This slide deck from a professional development session on UbD covers the "big ideas" behind the curriculum framework. It breaks down the concrete steps needed to develop a complete unit using "backwards design."
Just why is this curriculum framework so essential? This easy-to-follow video answers that question by providing a clear introduction to the concept of UbD. Bottom line - the job of a teacher is not to just cover material; the true goal of instruction is student understanding. This video hits on the need for cognitive transfer of new knowledge, building for "early wins", and how to get others on board.
It's always best to go to the source! This book by Grant Wiggins and Jay McTighe, the architects of UbD, provides a deep dive into what is involved for students to truly understand new content. It explains the entire UbD curriculum framework and how "backwards design" is its key feature. Also, the appendix has a useful sample template that can be used for planning.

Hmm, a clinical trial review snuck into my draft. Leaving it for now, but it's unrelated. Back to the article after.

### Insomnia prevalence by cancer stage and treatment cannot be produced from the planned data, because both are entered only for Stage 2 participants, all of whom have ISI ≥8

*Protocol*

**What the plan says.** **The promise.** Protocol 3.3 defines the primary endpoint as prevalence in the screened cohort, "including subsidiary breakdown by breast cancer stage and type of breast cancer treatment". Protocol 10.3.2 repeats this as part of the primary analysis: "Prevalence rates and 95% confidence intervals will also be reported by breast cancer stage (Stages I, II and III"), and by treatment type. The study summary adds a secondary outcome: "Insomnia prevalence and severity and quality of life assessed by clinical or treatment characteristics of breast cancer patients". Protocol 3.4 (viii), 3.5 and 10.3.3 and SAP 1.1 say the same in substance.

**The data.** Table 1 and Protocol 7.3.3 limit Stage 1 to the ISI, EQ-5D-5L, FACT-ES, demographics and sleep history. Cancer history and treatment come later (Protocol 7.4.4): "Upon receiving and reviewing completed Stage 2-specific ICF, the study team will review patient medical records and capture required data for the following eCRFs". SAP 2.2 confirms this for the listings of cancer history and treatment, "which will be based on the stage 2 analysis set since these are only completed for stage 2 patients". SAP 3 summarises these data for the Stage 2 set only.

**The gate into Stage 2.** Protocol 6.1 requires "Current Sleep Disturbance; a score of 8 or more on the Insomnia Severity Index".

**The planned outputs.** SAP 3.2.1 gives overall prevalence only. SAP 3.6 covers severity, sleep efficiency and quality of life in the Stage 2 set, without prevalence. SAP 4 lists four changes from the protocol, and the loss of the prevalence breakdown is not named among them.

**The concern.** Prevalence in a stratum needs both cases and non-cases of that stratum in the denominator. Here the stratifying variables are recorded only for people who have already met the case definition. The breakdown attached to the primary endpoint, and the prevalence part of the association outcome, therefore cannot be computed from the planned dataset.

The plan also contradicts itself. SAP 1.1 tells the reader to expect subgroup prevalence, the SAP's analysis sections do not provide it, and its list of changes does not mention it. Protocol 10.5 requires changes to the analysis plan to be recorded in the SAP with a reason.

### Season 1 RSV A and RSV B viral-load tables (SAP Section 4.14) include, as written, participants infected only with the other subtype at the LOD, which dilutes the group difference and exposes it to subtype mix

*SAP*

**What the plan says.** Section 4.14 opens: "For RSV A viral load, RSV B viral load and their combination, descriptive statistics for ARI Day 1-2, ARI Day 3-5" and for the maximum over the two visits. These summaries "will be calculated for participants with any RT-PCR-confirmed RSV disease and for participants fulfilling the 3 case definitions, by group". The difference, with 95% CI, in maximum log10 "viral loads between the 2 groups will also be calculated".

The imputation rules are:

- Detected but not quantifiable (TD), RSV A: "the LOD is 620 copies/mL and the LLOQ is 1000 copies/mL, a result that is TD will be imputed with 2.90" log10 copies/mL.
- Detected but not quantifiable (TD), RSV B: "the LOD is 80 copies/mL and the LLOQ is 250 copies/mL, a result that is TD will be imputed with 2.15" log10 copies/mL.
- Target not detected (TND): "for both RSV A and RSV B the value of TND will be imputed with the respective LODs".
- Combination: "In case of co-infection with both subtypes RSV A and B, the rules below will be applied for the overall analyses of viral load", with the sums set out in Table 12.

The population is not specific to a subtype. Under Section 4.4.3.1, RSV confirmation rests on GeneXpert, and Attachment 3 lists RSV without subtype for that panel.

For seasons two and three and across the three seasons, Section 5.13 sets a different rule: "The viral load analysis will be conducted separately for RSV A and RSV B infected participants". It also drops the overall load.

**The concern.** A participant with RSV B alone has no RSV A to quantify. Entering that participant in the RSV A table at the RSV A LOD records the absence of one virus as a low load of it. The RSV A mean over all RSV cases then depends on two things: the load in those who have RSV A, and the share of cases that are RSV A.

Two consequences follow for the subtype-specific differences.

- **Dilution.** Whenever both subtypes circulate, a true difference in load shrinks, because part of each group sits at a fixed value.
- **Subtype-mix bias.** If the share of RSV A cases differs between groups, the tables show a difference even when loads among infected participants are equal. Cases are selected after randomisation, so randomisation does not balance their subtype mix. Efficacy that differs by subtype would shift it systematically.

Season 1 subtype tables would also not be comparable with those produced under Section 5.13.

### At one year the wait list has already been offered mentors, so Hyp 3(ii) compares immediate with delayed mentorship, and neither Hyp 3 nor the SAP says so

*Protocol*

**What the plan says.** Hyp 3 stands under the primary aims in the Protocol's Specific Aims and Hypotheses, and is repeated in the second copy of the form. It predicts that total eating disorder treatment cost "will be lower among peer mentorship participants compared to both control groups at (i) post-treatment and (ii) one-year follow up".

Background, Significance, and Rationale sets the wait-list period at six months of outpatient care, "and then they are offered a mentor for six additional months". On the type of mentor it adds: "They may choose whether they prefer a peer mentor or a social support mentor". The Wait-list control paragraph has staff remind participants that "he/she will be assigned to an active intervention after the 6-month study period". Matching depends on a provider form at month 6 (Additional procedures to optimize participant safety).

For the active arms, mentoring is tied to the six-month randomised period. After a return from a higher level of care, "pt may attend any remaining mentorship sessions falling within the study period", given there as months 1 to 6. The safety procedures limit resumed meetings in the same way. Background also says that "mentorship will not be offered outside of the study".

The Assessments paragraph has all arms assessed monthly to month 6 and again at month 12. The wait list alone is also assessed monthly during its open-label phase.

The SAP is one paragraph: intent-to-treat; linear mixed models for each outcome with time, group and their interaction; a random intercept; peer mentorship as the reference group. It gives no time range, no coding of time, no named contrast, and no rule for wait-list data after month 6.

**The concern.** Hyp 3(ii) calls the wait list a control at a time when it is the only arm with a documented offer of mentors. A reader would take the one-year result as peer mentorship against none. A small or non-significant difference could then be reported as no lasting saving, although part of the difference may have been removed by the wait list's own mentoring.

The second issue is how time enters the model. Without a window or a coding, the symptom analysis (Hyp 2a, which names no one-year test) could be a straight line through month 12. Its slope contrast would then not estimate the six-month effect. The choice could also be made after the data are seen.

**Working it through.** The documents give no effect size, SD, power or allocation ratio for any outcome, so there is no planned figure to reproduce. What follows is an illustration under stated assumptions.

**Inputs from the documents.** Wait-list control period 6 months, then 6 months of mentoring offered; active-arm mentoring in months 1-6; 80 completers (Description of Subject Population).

Knowing what UbD is all about is a good start, but actually doing it another matter entirely! This website created by one of the UbD developers contains lots of different templates that will help any teacher apply the curriculum framework and backwards design approach. It provides links to numerous design tools, essential questions for every subject area, assessment planning tools, and study guides for various published works on the topic.
This video from one of the fathers of UbD highlights examples of actual cases in which the approach has been successful for teachers and students. It includes an excellent discussion of the types of learning activities that lead to successful transfer of knowledge from short to long-term memory.
This white paper from ASCD explains the Understanding By Design (UbD) framework for curriculum planning. It includes clear explanations of the 7 key principles involved and of the 3 stages of "backwards design." This excellent overview of the concept is accompanied by clear examples and FAQs.